I was at two events last night. The first was the launch of yet another book about Belfast cemeteries by Tom Hartley. St Dominic’s on the Falls Road was bunged with the great and the good – Maurice Hayes, Rev John Dunlop, Gerry Adams, Martin McGuinness and many, many more. I would have given my left foot (the one I kick with) to have had that kind of support at a book launch of mine, good though some of them were. Anyway, Tom was introduced by Danny Morrison and it was interesting to see how excited grown men become when something as thoughtful and worthwhile as Tom’s musings on the dead crystallise in an event like that. I also had the delight of seeing some people I’d taught years ’n’ years ago, and how they stay young I don’t know – drink? Drugs? The other? I also ran into at least one person whom I’d criticised in one of my blogs (no name, no pack-drill) and two thoughts hit me: how easy it is to hurt people with your public words, and how some people, as in this case, show the grace to rise above holding grudges. An informative launch.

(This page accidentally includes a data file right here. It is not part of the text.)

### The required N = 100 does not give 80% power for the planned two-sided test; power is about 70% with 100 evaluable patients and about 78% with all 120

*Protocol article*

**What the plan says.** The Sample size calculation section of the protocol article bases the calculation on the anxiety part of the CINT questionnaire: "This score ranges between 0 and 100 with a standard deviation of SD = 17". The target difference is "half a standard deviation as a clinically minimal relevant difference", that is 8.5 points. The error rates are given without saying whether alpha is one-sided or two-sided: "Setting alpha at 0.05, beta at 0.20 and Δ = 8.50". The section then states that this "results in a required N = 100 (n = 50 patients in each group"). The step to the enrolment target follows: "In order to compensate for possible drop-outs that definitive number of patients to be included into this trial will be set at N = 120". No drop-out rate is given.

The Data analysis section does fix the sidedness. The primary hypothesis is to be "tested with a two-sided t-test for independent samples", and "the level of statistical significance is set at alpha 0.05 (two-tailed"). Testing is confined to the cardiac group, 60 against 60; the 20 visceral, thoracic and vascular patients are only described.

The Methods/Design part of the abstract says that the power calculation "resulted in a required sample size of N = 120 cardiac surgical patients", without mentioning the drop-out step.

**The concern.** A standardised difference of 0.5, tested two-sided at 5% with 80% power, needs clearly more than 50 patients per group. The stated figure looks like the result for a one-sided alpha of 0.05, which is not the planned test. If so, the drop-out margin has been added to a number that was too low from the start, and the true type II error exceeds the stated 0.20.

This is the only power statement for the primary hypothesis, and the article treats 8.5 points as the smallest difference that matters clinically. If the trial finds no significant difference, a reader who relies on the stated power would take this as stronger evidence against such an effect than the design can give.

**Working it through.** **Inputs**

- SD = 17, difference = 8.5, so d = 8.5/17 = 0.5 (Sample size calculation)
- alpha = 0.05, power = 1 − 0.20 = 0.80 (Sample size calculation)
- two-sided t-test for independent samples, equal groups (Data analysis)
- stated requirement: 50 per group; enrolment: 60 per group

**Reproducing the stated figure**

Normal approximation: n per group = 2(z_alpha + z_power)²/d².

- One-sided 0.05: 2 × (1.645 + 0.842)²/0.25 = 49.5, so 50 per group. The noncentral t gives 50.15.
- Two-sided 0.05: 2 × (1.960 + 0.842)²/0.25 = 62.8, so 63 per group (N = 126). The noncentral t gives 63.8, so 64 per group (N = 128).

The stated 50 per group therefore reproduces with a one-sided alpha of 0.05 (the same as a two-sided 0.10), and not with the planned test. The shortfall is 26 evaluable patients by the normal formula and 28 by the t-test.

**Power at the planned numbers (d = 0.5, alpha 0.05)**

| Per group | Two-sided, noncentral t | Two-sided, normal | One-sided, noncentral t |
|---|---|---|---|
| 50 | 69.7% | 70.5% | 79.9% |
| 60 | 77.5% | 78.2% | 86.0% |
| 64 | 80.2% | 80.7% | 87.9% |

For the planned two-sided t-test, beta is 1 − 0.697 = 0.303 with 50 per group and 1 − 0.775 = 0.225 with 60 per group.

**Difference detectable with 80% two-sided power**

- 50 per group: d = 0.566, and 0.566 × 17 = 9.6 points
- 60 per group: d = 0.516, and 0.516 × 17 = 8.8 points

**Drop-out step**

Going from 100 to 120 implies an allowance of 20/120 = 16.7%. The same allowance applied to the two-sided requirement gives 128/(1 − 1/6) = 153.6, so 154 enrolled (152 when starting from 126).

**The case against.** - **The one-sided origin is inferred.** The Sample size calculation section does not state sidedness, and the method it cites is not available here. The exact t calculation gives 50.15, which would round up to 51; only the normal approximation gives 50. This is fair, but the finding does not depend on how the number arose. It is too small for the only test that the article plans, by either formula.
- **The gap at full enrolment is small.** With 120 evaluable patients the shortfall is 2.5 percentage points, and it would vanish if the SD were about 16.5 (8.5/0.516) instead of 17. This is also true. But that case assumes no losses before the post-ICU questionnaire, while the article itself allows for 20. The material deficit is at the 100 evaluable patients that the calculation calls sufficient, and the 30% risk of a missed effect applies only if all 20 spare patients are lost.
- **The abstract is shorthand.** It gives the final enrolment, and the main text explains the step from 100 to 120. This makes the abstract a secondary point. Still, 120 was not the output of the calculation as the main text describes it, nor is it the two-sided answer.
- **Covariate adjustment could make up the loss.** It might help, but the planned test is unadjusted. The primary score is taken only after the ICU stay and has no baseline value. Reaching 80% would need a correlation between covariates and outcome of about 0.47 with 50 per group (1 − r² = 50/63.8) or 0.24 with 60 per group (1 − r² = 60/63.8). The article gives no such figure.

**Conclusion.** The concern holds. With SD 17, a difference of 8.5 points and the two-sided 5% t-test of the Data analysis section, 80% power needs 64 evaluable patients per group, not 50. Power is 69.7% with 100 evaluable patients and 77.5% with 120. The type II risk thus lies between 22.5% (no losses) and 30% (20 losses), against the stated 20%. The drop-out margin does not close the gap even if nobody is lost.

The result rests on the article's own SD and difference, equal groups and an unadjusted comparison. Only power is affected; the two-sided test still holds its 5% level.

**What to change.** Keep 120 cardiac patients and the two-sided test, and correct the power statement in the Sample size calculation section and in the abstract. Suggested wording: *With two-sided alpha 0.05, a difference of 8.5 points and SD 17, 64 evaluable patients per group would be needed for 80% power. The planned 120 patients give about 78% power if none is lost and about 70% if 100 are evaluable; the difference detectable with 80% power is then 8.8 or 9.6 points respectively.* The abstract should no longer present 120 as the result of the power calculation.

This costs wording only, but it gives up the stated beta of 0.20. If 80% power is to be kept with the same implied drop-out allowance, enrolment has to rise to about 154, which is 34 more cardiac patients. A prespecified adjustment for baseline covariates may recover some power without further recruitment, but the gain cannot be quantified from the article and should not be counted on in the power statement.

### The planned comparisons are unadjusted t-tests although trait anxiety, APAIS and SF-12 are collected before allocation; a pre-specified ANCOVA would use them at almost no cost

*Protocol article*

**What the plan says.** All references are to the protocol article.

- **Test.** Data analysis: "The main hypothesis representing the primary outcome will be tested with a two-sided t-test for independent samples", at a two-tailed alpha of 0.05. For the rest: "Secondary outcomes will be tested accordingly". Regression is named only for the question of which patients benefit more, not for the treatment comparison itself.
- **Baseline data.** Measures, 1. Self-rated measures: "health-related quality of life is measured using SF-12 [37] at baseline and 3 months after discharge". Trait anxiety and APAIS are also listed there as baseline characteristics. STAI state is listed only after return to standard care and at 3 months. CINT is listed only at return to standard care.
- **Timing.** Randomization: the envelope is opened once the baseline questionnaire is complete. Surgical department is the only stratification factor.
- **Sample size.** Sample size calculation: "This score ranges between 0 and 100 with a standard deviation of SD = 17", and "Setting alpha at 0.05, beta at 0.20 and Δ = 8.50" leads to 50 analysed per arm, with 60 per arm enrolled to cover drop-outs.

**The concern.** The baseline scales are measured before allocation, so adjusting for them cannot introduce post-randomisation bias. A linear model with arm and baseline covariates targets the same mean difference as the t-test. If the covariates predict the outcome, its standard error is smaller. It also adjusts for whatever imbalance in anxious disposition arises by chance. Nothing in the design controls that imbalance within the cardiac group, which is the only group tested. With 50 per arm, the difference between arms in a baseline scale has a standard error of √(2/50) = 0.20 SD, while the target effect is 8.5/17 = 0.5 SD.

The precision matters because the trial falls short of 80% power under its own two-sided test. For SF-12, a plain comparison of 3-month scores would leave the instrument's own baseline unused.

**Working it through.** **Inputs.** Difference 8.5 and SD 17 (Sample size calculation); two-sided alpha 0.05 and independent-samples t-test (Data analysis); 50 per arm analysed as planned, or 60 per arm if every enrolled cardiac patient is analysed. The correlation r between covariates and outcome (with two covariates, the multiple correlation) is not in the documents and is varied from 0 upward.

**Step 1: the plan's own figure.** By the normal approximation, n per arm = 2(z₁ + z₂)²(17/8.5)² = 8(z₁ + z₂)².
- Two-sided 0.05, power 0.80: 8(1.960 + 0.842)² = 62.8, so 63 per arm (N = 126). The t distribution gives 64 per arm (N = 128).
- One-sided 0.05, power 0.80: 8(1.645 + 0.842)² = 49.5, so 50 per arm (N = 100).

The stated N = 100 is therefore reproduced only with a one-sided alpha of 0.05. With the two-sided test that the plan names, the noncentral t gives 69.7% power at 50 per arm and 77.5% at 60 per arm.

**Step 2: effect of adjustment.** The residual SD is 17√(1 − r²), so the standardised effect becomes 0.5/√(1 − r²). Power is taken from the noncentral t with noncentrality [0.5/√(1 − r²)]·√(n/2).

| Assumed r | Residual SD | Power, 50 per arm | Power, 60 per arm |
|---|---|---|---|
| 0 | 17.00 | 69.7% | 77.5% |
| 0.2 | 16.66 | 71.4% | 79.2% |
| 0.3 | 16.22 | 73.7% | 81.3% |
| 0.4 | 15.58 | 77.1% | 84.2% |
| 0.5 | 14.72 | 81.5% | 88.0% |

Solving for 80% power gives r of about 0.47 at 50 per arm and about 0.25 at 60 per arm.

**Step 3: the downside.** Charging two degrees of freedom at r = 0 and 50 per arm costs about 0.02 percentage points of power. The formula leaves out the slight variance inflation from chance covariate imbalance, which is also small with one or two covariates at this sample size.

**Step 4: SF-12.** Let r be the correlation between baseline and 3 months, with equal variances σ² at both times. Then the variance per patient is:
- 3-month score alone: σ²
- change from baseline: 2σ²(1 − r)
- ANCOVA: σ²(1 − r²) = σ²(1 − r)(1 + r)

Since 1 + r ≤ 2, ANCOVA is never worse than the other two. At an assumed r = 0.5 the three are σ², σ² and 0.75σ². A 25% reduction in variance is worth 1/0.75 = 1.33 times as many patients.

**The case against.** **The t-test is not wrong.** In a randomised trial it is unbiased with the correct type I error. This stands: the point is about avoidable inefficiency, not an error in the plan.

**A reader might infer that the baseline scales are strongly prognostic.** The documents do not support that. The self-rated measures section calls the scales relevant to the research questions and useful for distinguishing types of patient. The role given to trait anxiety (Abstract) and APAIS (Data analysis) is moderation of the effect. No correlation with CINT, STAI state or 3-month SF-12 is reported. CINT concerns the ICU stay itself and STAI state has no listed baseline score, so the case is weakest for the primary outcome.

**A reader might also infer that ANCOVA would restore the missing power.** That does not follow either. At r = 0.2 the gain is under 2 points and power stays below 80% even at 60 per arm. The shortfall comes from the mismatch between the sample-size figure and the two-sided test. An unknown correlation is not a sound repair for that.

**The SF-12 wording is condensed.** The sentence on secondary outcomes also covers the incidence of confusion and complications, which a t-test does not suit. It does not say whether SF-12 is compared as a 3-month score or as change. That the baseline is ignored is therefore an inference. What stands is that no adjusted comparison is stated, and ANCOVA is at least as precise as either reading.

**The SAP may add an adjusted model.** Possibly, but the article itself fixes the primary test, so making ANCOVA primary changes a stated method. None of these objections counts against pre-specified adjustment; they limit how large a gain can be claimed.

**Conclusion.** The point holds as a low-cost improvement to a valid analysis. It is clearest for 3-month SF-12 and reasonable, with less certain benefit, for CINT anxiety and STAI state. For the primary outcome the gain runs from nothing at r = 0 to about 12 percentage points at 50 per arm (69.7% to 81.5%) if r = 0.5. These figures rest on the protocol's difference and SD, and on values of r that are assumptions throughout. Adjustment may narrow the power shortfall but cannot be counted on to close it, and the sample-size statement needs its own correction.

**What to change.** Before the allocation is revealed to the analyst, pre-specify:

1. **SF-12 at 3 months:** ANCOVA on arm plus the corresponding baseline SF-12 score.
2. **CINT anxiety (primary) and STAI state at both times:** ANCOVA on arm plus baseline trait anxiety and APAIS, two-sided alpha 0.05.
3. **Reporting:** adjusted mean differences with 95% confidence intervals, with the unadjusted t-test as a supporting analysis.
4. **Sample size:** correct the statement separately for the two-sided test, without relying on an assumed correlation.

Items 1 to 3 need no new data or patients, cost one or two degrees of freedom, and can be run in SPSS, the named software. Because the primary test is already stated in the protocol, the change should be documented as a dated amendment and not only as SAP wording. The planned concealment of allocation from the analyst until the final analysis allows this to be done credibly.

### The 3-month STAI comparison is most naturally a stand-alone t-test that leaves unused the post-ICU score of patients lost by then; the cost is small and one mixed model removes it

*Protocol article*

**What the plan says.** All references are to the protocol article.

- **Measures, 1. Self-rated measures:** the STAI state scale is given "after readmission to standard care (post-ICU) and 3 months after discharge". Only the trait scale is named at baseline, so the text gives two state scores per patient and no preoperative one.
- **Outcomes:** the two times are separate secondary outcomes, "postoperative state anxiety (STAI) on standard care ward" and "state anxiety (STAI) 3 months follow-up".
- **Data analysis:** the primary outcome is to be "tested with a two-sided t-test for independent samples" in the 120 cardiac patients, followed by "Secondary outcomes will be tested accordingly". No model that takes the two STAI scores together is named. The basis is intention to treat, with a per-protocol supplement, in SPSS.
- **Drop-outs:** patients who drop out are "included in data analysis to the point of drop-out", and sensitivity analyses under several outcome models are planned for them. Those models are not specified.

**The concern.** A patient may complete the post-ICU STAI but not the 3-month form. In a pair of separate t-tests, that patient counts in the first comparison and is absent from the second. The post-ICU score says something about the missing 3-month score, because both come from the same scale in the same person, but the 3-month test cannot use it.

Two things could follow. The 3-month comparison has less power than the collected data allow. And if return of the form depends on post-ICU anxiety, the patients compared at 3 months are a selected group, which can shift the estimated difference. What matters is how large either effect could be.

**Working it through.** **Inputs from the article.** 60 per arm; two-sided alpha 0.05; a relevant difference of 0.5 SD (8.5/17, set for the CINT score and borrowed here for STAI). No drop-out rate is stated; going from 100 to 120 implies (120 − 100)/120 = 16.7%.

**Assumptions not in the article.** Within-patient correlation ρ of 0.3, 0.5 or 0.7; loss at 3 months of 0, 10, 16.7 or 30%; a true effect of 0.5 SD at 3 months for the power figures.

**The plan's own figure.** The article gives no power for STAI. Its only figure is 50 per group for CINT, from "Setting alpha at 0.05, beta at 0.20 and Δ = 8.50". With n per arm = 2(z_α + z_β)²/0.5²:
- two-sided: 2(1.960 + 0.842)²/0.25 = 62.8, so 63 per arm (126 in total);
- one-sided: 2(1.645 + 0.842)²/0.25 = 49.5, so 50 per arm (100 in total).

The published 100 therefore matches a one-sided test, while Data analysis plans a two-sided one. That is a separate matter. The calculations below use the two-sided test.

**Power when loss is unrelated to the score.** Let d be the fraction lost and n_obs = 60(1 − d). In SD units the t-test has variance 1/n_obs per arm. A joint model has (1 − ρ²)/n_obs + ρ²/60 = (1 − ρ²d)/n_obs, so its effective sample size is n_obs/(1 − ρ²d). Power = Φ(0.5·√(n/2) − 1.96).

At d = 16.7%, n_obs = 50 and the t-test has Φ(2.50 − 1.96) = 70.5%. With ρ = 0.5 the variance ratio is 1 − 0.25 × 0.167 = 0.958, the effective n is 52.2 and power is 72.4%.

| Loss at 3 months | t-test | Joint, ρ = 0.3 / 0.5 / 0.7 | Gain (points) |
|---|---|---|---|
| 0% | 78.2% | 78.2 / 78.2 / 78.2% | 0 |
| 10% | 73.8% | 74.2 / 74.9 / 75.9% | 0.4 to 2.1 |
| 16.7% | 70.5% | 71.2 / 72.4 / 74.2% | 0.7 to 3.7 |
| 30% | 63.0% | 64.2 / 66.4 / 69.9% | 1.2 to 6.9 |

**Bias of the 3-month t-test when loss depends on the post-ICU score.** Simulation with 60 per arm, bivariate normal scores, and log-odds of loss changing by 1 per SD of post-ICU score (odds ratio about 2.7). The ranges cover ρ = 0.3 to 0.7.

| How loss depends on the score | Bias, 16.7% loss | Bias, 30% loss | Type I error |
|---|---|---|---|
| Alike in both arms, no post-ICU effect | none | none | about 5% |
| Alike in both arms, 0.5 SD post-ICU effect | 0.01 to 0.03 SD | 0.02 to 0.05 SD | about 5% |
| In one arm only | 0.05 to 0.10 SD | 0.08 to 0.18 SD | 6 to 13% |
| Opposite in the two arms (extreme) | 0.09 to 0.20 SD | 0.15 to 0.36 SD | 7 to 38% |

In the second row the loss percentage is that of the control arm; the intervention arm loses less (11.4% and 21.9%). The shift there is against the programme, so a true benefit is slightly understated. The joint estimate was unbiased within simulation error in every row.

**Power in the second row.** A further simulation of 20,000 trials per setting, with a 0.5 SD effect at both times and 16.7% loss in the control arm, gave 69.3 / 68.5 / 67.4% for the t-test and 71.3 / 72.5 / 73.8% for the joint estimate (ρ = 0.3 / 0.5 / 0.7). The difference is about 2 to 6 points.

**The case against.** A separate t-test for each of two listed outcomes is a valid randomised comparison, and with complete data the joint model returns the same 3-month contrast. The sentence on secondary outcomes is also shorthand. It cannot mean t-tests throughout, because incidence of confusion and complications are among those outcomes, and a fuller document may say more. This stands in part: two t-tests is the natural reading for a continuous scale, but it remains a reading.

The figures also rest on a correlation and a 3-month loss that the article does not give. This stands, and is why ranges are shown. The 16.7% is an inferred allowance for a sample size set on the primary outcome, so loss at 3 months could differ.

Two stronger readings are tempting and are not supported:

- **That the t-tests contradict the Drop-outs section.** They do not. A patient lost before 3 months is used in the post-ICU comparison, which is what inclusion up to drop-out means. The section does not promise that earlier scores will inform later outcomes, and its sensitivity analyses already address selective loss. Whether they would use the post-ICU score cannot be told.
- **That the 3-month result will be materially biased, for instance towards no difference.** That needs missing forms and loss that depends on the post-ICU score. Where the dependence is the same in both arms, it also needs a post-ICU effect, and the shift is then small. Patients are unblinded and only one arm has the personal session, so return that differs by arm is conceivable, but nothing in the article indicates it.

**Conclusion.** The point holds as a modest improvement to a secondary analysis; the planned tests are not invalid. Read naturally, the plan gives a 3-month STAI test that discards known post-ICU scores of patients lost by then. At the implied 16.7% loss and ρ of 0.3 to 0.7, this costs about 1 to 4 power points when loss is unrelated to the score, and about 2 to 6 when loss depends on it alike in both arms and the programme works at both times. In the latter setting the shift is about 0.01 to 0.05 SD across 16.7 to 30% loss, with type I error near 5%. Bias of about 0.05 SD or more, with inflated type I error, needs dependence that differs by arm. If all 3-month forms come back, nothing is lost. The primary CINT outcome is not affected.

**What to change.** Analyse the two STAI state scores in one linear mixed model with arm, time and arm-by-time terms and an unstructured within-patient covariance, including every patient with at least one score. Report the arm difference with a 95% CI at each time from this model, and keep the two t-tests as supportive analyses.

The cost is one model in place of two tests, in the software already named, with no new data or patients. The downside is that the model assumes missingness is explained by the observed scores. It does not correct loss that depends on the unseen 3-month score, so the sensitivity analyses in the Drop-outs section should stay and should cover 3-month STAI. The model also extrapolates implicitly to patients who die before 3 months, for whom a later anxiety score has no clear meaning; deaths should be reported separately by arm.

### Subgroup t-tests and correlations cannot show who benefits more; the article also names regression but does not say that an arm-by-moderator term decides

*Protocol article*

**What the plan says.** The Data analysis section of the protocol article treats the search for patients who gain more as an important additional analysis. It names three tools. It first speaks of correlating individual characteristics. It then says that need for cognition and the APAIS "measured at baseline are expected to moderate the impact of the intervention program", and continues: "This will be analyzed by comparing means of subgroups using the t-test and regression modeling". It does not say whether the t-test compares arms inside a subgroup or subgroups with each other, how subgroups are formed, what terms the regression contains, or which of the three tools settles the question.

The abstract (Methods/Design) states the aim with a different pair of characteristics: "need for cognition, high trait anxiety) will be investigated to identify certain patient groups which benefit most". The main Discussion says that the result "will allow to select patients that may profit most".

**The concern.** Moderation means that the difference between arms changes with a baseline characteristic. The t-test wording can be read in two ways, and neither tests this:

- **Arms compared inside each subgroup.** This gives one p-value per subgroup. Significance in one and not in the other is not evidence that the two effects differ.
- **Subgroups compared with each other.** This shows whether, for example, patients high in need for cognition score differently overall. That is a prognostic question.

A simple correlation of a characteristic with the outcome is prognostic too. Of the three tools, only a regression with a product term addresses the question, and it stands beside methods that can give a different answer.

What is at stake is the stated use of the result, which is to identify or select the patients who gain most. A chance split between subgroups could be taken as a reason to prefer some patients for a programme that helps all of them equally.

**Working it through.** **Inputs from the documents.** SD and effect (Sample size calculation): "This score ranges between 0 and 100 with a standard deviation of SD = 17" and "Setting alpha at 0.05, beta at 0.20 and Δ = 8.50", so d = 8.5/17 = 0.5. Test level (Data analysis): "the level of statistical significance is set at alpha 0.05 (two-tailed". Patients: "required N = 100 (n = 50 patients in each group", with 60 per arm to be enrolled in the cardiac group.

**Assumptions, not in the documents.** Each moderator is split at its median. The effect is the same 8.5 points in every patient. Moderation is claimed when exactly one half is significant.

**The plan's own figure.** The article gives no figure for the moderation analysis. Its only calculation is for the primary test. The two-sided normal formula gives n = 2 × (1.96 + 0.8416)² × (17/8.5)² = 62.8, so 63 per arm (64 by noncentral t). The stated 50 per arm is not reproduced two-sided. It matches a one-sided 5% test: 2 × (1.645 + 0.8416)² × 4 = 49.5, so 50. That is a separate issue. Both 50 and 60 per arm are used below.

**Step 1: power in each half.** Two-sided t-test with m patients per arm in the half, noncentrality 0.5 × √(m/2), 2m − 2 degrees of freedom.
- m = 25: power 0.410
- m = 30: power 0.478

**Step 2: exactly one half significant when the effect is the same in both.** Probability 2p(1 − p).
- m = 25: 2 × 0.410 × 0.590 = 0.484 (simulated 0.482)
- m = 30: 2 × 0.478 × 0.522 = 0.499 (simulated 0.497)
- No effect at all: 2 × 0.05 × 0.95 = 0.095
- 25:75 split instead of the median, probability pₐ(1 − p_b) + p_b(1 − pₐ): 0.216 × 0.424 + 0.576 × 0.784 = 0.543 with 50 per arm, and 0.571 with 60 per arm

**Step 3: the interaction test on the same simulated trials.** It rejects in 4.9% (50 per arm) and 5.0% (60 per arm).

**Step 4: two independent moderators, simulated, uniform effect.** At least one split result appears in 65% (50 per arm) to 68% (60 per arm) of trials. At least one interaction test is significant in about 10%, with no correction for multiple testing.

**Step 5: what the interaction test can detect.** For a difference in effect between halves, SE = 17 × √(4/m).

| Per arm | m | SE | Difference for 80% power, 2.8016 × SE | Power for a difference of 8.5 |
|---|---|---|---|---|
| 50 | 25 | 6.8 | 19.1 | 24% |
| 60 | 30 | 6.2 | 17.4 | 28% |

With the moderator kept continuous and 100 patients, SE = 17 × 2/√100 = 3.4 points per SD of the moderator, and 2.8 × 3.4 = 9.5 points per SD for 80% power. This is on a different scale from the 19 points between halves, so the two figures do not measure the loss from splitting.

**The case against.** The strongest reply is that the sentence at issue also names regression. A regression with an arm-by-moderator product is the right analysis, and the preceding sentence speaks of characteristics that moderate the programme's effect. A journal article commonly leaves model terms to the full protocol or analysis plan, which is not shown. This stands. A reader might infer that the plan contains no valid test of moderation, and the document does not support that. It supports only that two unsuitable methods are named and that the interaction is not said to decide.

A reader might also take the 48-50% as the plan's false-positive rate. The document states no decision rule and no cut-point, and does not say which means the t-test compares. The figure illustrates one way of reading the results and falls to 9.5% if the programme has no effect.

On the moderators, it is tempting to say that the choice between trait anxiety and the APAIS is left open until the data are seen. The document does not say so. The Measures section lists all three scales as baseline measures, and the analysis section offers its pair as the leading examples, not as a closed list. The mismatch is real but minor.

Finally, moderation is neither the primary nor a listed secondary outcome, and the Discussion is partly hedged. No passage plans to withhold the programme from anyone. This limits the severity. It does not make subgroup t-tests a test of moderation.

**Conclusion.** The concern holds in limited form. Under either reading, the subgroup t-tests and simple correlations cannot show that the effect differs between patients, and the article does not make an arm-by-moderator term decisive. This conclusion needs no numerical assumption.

The second event was just down the road at St Mary’s University College, where Martin McGuinness was talking alongside Colin Parry, whose 12-year-old son was killed in the Warrington bomb. They’re both excellent public speakers, but it was probably the nature of the two men’s history, and the terrible event that in a sense brought them together, that made the occasion unforgettable. Colin Parry and his wife are people who, as Martin McGuinness pointed out, had seized an event that could have given them every excuse for being bitter and filled with hatred, and instead had made it into something positive, through their peace work in Warrington and elsewhere. As the Deputy First Minister noted, the DUP see fit to refuse to acknowledge the presence of republicans in Stormont or to utter a single word of encouragement for the peace process that was won with such patience and focus and hard work. It goes to show you: some people, faced with the worst calamity imaginable – Colin Parry’s 12-year-old son had gone that Saturday to buy a pair of Everton shorts – manage to transform it into something good and work with those like Martin McGuinness whom they could easily have hated and rejected. Other people, many of whom have never suffered as Colin Parry has suffered, stay stuck in their sullen yesterday, corroding themselves as well as doing everything possible to prevent the development of a better tomorrow. We can be on the devil’s side or the angels’ side: Colin Parry, great and good man that he is, chose the side of the angels. It was a privilege to listen to him and the Deputy First Minister.